Deprecated: Function Elementor\Core\Responsive\Responsive::has_custom_breakpoints is deprecated since version 3.2.0! Use Plugin::$instance->breakpoints->has_custom_breakpoints() instead. in /home/514384.cloudwaysapps.com/xmefzfwzbw/public_html/wp-includes/functions.php on line 5379 Here’s why you need to visits Rome’s Palazzo Farnese and Villa Farnesina - The Italian Tribune
- The Premier Italian American Newspaper Since 1931 -
The frescoes in the Villa Farnesina’s Sala delle Prospettive were by Baldassare Peruzzi, who was not only an outstanding architect, but a master painter.
Here’s why you need to visits Rome’s Palazzo Farnese and Villa Farnesina
taly is known for its beautiful palazzos and villas, many of which date to the 15th and 16th centuries. But although tourists flock to these architectural landmarks, few know the difference between the structures.
Prime examples found in Rome are the Palazzo Farnese and the Villa Farnesina. The structures are located within walking distance of one another, but are on opposite sides of the Tiber River. The former was first designed in 1517 for the Farnese family, who were minor nobles and landowners, primarily in Viterbo. All of that changed in 1534 when Alessandro Farnese became Pope Paul III, who undertook a major renovation of the palazzo.
The building’s history involved some of the most prominent Italian architects of the 16th century, including Michelangelo, Jacopo Barozzi da Vignola and Giacomo della Porta. Urban palazzos typically faced toward the street and resembled stylized versions of defensive castles. Normally, palazzos are rectangular in shape and enclose a courtyard. This massive palazzo and its facade still dominate the Piazza Farnese.
Pope Paul III employed Michelangelo to redesign and complete the third story and also revise the courtyard. In 1541, Michelangelo made the central window on the second floor into a balcony for the Pope, adding an architrave to give a central focus to the facade, above which is a large Papal stemma, the family coat-of-arms with a Papal tiara.
On the garden side of the palazzo which faced the river, Michelangelo proposed the construction of a bridge which would have linked the palazzo with the Farnese holdings on the opposite bank. Although never completed, remnants of a few arches are in fact still visible in the back of the palazzo towards Via Giulia.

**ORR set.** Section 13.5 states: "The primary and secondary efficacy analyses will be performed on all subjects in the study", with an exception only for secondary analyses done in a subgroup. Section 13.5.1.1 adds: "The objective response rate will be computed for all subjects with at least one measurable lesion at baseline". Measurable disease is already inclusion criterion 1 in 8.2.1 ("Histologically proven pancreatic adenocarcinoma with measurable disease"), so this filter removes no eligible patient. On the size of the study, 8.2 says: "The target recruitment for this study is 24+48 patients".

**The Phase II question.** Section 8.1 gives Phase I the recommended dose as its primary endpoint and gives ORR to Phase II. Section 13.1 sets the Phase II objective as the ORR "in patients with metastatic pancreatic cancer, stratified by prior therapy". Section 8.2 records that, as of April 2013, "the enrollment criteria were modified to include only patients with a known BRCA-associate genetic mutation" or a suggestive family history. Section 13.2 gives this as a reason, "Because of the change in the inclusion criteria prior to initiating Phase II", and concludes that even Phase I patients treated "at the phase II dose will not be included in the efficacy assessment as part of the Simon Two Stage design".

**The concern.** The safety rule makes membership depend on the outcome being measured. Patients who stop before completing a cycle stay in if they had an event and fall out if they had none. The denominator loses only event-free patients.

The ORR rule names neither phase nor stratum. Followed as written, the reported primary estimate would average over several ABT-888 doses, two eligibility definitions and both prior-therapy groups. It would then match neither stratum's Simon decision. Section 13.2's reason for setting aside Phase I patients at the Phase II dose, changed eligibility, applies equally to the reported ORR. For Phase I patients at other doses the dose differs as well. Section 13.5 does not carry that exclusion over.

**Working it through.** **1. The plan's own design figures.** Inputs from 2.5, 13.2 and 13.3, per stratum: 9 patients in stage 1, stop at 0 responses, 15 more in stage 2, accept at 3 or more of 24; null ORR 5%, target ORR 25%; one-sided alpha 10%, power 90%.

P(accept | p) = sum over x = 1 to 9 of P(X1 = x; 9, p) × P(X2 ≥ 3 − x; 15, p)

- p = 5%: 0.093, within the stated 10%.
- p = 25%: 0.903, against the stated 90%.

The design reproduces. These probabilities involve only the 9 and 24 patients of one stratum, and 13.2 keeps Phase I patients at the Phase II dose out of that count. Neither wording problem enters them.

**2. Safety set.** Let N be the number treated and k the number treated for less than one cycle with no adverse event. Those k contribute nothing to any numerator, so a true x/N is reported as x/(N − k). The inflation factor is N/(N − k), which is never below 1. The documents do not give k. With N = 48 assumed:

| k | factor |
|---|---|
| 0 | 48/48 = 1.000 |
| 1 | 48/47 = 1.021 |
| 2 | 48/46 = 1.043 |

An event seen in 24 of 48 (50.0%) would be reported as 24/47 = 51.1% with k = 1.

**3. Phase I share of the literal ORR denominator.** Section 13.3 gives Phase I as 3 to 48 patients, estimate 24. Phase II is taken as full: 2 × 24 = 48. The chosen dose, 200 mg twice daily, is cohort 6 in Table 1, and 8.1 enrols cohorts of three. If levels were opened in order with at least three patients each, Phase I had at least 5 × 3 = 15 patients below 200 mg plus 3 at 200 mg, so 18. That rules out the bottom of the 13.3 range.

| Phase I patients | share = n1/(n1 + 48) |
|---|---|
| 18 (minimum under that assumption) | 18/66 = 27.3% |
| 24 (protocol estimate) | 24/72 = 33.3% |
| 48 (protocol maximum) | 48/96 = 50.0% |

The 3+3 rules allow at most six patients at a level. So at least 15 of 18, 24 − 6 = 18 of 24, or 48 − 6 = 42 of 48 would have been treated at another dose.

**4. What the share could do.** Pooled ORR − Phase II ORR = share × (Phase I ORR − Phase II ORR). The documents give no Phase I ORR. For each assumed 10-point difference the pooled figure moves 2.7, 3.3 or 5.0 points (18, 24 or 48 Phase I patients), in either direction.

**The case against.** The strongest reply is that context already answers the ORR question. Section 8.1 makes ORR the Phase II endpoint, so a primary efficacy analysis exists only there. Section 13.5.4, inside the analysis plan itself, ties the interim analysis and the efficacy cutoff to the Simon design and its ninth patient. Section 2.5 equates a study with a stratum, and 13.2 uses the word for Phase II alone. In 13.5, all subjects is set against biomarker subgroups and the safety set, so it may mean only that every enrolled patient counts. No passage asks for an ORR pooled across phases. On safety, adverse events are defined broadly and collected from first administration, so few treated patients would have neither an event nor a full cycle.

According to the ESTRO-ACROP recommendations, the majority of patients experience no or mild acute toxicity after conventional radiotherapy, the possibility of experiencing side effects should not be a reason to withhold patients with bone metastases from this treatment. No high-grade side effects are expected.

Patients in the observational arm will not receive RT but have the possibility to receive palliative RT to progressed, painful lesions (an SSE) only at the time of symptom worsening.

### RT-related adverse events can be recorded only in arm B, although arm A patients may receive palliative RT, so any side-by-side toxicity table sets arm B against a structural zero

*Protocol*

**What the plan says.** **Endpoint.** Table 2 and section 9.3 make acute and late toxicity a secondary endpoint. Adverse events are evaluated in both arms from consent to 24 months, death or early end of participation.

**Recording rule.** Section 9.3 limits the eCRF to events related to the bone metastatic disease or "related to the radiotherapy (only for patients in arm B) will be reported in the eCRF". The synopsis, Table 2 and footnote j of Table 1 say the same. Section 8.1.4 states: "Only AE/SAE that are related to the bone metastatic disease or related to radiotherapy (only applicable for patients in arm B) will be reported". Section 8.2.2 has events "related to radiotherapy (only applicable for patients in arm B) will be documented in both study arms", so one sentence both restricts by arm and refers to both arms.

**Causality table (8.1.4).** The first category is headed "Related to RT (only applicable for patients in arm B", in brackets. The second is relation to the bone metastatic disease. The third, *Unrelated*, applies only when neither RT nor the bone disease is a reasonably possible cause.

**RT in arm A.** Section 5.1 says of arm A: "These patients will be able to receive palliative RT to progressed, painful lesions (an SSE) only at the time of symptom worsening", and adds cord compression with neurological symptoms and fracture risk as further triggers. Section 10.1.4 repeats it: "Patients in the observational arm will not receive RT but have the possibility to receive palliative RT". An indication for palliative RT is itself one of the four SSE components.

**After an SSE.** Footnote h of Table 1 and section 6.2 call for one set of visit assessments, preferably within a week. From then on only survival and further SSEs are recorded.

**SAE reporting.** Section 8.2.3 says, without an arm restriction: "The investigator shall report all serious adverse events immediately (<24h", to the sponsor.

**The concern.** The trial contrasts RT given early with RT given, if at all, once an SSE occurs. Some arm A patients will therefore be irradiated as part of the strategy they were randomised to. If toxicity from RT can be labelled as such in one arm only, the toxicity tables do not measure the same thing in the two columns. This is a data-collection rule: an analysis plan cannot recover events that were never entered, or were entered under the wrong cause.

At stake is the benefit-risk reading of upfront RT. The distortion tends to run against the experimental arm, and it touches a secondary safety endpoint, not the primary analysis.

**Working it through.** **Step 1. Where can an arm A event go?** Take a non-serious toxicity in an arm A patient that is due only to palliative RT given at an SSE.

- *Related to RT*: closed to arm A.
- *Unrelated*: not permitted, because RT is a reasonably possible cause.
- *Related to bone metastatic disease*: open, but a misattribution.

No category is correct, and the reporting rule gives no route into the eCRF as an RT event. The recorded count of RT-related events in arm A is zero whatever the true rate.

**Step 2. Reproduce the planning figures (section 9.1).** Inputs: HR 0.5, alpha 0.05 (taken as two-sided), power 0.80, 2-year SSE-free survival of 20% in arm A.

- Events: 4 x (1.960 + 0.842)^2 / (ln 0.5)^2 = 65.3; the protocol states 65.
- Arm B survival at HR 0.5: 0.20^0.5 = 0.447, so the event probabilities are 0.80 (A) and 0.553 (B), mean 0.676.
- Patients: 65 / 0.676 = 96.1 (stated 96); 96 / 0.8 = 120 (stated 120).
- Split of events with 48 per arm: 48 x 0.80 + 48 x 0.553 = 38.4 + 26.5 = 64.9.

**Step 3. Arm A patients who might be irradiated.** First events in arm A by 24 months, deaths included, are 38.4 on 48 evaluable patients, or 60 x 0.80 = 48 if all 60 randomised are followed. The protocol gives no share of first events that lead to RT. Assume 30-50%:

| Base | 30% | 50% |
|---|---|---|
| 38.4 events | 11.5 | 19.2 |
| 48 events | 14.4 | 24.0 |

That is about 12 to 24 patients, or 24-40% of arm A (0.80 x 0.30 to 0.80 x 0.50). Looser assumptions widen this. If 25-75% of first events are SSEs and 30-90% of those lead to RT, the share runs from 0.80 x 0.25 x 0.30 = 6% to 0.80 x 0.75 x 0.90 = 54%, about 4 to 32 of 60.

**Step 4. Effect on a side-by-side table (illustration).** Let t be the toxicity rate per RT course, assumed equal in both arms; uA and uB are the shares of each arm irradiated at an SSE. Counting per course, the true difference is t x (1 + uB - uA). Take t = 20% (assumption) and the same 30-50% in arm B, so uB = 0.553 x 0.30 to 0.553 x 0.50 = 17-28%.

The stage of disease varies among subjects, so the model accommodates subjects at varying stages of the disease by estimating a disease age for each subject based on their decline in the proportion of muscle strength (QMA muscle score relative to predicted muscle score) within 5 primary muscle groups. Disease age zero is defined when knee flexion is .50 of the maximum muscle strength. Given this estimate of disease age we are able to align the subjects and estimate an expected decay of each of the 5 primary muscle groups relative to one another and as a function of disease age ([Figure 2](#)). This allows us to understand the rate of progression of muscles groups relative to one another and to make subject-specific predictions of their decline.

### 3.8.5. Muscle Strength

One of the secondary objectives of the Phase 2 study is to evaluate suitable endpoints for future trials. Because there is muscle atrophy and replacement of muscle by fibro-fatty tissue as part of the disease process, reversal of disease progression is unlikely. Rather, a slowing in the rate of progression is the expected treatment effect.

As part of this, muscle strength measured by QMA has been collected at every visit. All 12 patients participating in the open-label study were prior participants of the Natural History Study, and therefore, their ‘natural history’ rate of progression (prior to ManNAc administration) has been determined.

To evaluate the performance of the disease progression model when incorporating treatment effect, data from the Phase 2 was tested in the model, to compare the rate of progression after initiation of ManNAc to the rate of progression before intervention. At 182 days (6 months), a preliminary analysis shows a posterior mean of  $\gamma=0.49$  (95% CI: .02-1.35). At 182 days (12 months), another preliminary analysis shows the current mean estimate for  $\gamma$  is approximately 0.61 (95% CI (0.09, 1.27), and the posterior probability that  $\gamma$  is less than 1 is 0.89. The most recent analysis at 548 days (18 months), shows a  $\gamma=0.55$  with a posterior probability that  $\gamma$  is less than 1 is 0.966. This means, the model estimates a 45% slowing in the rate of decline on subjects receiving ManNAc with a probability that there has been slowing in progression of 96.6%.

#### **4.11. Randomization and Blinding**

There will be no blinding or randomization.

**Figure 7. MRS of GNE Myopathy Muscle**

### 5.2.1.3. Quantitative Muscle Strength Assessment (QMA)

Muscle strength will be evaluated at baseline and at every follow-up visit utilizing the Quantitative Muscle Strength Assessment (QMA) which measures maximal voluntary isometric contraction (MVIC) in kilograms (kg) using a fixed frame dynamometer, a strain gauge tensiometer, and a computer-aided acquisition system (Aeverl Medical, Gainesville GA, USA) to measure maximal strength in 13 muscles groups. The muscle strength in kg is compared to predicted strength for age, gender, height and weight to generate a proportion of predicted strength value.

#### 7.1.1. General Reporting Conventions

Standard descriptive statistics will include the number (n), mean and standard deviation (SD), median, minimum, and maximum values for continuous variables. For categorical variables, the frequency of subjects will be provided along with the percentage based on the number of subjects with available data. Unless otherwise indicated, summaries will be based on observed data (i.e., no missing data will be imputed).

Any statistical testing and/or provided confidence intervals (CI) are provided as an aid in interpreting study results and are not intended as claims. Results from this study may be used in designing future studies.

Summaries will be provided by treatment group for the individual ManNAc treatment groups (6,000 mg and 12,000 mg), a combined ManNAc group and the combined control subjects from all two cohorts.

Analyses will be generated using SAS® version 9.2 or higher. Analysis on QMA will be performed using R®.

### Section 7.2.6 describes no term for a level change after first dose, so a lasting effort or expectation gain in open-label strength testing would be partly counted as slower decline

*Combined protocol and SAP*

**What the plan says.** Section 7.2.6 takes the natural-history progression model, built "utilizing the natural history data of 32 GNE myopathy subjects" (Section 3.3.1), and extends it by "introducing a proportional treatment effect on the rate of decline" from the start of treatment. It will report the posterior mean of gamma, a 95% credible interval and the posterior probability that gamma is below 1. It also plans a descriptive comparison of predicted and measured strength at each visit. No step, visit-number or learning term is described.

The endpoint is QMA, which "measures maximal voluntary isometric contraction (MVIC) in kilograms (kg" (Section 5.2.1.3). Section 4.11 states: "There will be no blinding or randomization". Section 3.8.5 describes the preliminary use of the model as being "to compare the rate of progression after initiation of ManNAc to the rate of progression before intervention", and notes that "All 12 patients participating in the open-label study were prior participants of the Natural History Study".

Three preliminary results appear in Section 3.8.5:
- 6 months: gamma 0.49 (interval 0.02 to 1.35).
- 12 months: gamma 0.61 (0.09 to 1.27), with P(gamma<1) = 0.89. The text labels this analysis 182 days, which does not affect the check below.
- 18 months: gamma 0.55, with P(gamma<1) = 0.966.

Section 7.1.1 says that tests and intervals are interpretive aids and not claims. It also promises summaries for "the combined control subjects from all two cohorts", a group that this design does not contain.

Villa Farnesina was built for Agostino Chigi, a rich Sienese banker and the treasurer for Pope Julius II. It was completed in 1510, just a few years before Palazzo Farnese. He used architect Baldassare Peruzzi, also of Siena, for the design and construction. The multi-talented artist also painted many of the frescoes in the villa. Chigi commissioned frescoes by other artists including Raphael, Sebastiano del Piombo and Giulio Romano. The themes were inspired by the stanze of the poet Angelo Poliziano, a key member of the circle of Lorenzo de’ Medici. Best known are Raphael’s frescoes on the ground floor in the loggia, depicting the classical and secular myths of Cupid and Psyche and The Triumph of Galatea.
Intended to be less like a castle and more like an airy pavilion, villas were designed with a U-shaped plan. In the case of Villa Farnesina, it has a five-bay loggia between the side wings. In its original configuration, the main entrance was through the north facing loggia which was open. Today, visitors enter on the south side and the loggia is glazed.
The villa was acquired by the Farnese family in 1584 and was added to their existing property to become Villa Farnesina. Today the villa is owned by the Italian State and houses the Accademia dei Lincei, a long-standing and renowned academy of sciences. The main rooms of the villa, including the loggia, are open to visitors.
In 1874, the French government bought the Palazzo Farnese from the Italian government. Benito Mussolini informed France in 1936 that they could not own the historic palazzo, only rent it. The French government has since had a 99-year lease, which ends in 2035. It pays a token rent of only one euro per month. Unfortunately, since the palazzo houses the French Embassy, the hours for guided tours are quite limited. For tours in English, the hours are 4:00 pm to 5:00 pm on Mondays and the cost of the tour is several times more than the monthly rent.